Adrian Lovell is a sophisticated, globe-trotting arms dealer. When we first meet him, he’s a captain in the Blues and Royals, a cavalry and sniper regiment in the British Coalition Force in Afghanistan, circa 2005. When he meets the Mother, Fiennes says, “He sees her genius, her pristine eye as a sniper like no one else. He sees both the value in terms of the grey zones of the world he treads in and how she could assist him as a gun for hire, and then there’s her sheer beauty that probably overwhelms him. He introduces her to the notion of this murky world, but I don’t think he forces it on her. He drops a seed, and it grows, and
maybe she comes back to knock on his door for reasons of her own.”
It afforded Jennifer Lopez’ the opportunity to flip the script on this kind of story, which normally focuses on male characters
“In this character, I saw a woman who didn’t really expect to ever have a child and didn’t know how to be a mother because she was never mothered, and then her learning,” says the Mother herself, Jennifer Lopez. “Anybody who has kids understands that. There’s no real handbook of how to be the best parent. You just do it with a lot of love and love in the way you know how. I’m a mom — my kids were just becoming teenagers when I shot this — and what attracted me to it from the beginning was really exploring what is the best version of a mother you can be and how that’s different for everybody. That idea was something that I really found interesting.”
Lopez has high praise for her director when it comes to translating the vision of The Mother.“ When I first read it, I pictured it small,” she continues. “It wasn’t until Niki Caro came in that it exploded into this huge action movie where we were all over the world. This incredible bad-ass international Mother! I’ve never in my whole career headlined a movie of this magnitude. So, it was a really daunting idea, but I’ve never been one to shy away from hard work, I was into that part of it. And when you do a part like this, you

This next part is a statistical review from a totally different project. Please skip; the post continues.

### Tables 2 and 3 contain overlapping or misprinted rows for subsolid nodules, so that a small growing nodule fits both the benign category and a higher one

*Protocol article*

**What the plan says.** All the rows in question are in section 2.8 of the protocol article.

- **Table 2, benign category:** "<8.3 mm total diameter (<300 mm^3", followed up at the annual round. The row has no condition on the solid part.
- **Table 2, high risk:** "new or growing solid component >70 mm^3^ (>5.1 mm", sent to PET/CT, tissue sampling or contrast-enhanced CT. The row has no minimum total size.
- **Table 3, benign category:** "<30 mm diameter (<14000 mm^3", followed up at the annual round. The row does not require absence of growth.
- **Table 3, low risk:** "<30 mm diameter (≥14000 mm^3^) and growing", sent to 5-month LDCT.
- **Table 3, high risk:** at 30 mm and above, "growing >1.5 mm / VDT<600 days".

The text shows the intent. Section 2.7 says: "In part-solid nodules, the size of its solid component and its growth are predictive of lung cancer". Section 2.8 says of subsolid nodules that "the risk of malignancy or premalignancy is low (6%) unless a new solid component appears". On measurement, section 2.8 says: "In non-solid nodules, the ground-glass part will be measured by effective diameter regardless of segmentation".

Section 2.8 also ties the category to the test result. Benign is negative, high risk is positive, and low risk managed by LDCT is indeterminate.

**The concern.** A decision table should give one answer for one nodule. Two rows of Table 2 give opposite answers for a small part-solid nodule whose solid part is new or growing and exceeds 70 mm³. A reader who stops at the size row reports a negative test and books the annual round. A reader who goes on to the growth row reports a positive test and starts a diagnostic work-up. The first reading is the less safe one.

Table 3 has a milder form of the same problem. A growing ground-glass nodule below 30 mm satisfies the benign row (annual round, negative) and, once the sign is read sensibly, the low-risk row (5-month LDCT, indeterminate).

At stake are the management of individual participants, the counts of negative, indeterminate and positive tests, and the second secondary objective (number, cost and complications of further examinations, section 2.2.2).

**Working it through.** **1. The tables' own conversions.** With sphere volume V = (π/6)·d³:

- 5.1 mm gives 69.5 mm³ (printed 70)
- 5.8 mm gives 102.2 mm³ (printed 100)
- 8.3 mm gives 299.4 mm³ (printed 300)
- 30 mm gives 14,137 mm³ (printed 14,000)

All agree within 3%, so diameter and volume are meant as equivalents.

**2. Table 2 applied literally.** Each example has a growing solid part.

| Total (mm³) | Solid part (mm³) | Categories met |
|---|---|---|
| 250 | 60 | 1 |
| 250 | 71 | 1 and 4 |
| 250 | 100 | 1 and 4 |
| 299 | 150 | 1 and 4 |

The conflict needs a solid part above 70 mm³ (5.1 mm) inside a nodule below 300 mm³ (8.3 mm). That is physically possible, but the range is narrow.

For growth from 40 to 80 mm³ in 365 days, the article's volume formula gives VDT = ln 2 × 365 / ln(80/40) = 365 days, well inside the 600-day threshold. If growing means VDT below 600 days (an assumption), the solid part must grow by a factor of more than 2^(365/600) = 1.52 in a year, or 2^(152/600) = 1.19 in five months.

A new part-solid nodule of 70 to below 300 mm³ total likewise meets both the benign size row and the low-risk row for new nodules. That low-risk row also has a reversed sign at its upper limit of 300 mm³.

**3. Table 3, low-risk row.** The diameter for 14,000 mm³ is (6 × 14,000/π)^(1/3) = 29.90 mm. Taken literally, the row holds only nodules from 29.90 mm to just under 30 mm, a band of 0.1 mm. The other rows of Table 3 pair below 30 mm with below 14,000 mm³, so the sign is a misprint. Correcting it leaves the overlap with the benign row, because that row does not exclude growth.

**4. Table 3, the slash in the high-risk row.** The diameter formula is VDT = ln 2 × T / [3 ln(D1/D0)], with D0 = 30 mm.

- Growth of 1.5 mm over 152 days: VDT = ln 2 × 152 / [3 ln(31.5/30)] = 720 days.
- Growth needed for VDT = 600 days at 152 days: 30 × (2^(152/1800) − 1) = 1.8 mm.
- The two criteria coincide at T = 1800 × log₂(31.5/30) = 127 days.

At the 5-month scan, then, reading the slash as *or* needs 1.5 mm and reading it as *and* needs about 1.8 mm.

really get in your head and you’re thinking all the time. I put myself completely into Niki’s hands. Coming on and having a vision for something and expanding it beyond the pages, is really the sign to me of a great director. I just loved her ideas about what she wanted to do with it. She’s amazing, and we got so lucky that she signed on to this. It takes a village, to raise a child, to be a mother, and to make this movie.
I appreciate everybody that showed up every single day for this one.
Indeed, Lopez worked very hard training for the role. Goldsmith-Thomas notes how disciplined she was during filming. “She’d literally wake up into this character and push herself in the gym with her trainer. She was so in the zone; it was pretty spectacular. Her fight trainers were just blown away. They had scheduled five weeks of fight training, figuring it would take a while for her to get the moves, and for Jennifer and Joe Fiennes to learn the fight choreography, as well. But after asking for a minimum of four to five weeks, they called after the second session and said, ‘She’s got it!” She loves doing it, and it was so much fun for her.’”
In addition, to fight choreography, the star also did weapons training and learned how to ride a motorcycle and snowmobile for some of the film’s thrilling sequences.
“This was a new level of action for me,” says Lopez. “I had done action movies before — fights and things like that, but the snowmobiles and even the fight with the knife with Joe Fiennes that I did was new for me. I think maybe if I had started early in my career doing those types of things, maybe I’d be sick of it, because you get bruised and you get sore and you get hurt and it’s cold or it’s hot. But I could definitely do it again.”